The plan by the Nigerian National Petroleum Corporation (NNPC) to build a crude oil pipeline from the Kaduna refinery to Niger Republic may have hit the rocks, as investors have shunned the project because it is commercially unviable, THISDAY has learnt.
As part of efforts to address frequent disruptions to the supply of crude oil to the Kaduna refinery, arising from the Niger Delta militancy, the Group Managing Director of NNPC, Dr. Maikanti Baru had after bilateral discussions with the Minister of Energy and Oil of the Republic of Niger, Hon. Foumakoye Gado, confirmed that the federal government was planning to begin the construction of about 1,000km of pipelines to convey crude from the Nigerien oil field in Agadem to the Kaduna refinery.
To actualise this plan, Baru said NNPC would hold discussions with the Chinese firm operating the Agadem oil field located in the East Niger Rift Basin.
Though the spokesman of the corporation, Mr. Ndu Ughamadu had told journalists that discussions on the proposed project were still ongoing, investigations revealed that the project was not commercially attractive to investors.
Journalists gathered that the idea of building the pipeline was originally mooted by Chinese National Petroleum Corporation (CNPC), which had approached the Bureau of Public Enterprises (BPE) to acquire the Kaduna refinery around 2005 with a commitment to pipe crude oil to the plant from Niger Republic.
An official of NNPC told THISDAY at the weekend that when CNPC found oil in Niger Republic, it approached BPE and offered about $103 million to acquire the Kaduna refinery during the privatisation exercise carried out by the Olusegun Obasanjo administration but their offer was rejected.
“Their financial bid was low because they also offered to build about 700 kilometres of pipelines from the refinery to Niger Republic and also use their money to rehabilitate the refinery.
“But the federal government informed them that NNPC already had a pipeline from Escravos to Kaduna. But they preferred to build their own pipeline because of the constant vandalism of the Escravos-Warri pipeline, which feeds the Kaduna refinery.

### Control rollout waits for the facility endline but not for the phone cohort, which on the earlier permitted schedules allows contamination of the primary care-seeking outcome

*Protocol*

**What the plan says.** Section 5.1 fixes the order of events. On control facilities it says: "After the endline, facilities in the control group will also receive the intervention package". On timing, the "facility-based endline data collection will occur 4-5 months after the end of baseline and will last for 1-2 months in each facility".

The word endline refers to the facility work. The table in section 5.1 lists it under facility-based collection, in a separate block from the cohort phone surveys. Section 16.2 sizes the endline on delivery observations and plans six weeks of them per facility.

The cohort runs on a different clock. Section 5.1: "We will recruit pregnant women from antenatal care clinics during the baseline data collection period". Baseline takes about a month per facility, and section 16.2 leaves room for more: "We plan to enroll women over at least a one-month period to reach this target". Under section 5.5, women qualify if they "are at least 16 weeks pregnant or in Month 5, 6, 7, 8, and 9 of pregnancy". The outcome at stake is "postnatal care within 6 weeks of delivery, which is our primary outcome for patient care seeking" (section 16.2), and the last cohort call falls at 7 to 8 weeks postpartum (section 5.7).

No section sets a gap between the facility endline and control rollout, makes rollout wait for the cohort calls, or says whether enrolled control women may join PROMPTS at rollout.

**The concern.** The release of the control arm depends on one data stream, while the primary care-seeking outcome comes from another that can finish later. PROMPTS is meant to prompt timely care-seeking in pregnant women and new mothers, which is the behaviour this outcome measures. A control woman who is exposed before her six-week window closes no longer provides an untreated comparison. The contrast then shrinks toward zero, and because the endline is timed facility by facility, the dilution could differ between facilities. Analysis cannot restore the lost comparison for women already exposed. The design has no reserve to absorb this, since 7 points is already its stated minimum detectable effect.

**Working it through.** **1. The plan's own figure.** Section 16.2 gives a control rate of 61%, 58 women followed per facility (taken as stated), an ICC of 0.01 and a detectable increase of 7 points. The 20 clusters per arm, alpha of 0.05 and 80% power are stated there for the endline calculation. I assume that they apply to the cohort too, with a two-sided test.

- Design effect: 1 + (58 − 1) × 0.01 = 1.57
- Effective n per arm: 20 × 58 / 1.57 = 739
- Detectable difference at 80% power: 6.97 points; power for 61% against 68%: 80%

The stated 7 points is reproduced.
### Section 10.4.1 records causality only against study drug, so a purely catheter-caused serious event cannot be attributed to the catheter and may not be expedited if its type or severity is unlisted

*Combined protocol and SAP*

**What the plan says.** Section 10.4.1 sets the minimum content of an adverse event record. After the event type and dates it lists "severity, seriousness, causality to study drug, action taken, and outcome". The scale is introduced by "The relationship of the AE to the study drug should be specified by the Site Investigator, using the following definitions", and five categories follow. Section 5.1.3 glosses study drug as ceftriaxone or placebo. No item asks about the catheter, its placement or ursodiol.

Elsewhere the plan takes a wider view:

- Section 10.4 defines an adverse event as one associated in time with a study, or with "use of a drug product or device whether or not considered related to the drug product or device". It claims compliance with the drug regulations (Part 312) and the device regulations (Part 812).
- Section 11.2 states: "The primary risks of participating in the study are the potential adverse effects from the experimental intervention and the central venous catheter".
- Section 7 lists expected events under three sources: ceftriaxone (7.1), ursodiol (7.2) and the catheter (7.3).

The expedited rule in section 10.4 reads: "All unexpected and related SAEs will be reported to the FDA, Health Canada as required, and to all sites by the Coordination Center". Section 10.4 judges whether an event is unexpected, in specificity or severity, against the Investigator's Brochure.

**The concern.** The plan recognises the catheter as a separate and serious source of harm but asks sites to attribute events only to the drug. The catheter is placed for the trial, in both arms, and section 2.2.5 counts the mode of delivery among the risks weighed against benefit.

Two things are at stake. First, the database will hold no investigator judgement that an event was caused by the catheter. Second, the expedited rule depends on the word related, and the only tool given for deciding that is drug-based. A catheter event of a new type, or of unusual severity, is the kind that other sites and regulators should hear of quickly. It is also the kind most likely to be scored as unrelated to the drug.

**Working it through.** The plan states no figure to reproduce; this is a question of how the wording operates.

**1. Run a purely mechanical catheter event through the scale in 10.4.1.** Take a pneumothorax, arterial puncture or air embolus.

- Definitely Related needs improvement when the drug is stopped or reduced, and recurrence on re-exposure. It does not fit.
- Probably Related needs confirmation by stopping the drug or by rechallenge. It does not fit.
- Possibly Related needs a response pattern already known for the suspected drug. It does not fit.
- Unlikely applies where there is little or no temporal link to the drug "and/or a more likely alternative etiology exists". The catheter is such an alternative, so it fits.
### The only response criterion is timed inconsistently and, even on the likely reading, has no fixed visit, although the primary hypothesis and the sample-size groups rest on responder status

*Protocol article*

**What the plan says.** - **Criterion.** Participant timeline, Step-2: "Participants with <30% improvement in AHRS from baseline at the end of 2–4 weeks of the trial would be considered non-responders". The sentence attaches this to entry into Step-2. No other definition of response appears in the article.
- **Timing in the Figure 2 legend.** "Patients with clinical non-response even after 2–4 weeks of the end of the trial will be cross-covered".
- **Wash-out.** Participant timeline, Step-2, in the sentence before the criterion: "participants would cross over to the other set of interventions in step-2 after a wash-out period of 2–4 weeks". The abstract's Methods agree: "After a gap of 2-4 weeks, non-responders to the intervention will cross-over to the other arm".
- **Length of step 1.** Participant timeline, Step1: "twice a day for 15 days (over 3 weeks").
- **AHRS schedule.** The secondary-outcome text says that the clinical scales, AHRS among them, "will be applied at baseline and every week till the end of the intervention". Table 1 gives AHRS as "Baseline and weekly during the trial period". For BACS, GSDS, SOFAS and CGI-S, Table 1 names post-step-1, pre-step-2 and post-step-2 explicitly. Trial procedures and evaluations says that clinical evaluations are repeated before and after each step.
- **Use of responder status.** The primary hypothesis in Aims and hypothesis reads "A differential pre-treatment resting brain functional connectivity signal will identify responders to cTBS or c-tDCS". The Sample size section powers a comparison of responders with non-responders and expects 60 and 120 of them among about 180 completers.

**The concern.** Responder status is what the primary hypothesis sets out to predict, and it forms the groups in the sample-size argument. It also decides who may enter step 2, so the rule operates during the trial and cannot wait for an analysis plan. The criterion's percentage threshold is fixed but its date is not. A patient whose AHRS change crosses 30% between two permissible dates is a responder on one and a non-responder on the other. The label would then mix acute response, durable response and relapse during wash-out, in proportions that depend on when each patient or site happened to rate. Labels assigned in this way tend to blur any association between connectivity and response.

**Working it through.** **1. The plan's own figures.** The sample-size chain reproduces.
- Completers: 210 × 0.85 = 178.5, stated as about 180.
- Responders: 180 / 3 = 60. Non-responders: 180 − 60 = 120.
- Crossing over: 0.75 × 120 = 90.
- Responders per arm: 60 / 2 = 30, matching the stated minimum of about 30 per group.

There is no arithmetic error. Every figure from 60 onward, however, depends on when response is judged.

“When they could not buy the Kaduna refinery, they went back to Niger to build a small refinery,” he explained.
The official added that CNPC left Nigeria in March 2016, noting the crude pipeline from Kaduna to Niger was no longer attractive because the crude reserves in Niger are very small, while the low oil price environment had made the project unattractive.
“Besides, other investors are not favourably disposed to partner NNPC in the project because the project is not viable.
“When they consider the price of crude oil and the low reserves in Niger, and juxtapose this against the capex of building the pipeline and opex of maintaining the pipeline, the project seems commercially unviable.
“For political and market integration, it may look attractive, but it is not commercially competitive. Once the crude oil coming from Niger Republic is not in excess of 100,000 barrels per day, no investor will be willing to partner NNPC.
“The command and control era is over; it was the past military administration that conceived the Kaduna refinery but that era is over. We are in an era of market competitiveness. So the pipeline project is dead on arrival,” said the NNPC official, who spoke off the record.
A former top official of the BPE, Mr. Dan Kunle also confirmed to journalists yesterday that the Chinese firm had actually approached the privatisation agency to acquire the 110,000 barrels per day Kaduna refinery and build a pipeline to Niger Republic but the bid was rejected because it was considered too low.
“They (CNPC) offered about $100 million but BPE rejected their bid because Nigerians will cry blue murder that the agency has given out the refinery for a pittance,” he said.
“Actually, they offered to build a pipeline to bring crude oil from Niger so that after refining in Kaduna, Niger will take their own share. But the bid was rejected and I doubt any investor will embark on the project today.
“It was viable in 2004-2005 but it is no longer viable in 2017,” Kunle added.
Journalists gathered that CNPC and Niger had in 2008 signed integrated upstream and downstream deals on the Agadem field involving oilfield exploration and development, construction and operation of a long-distance pipeline and a joint venture refinery.
By the terms of the contract, CNPC would complete the first phase of construction and bring the oilfield, pipeline, and refinery into operation within three years.
The project was completed on schedule.
A Nigerian delegation had in November 2011 represented former President Goodluck Jonathan when Niger inaugurated the 20,000 barrel-per-day Soraz refinery near Zinder, close to the Nigerian border.
The refinery is 60 per cent owned by CNPC and 40 per cent by the government of Niger.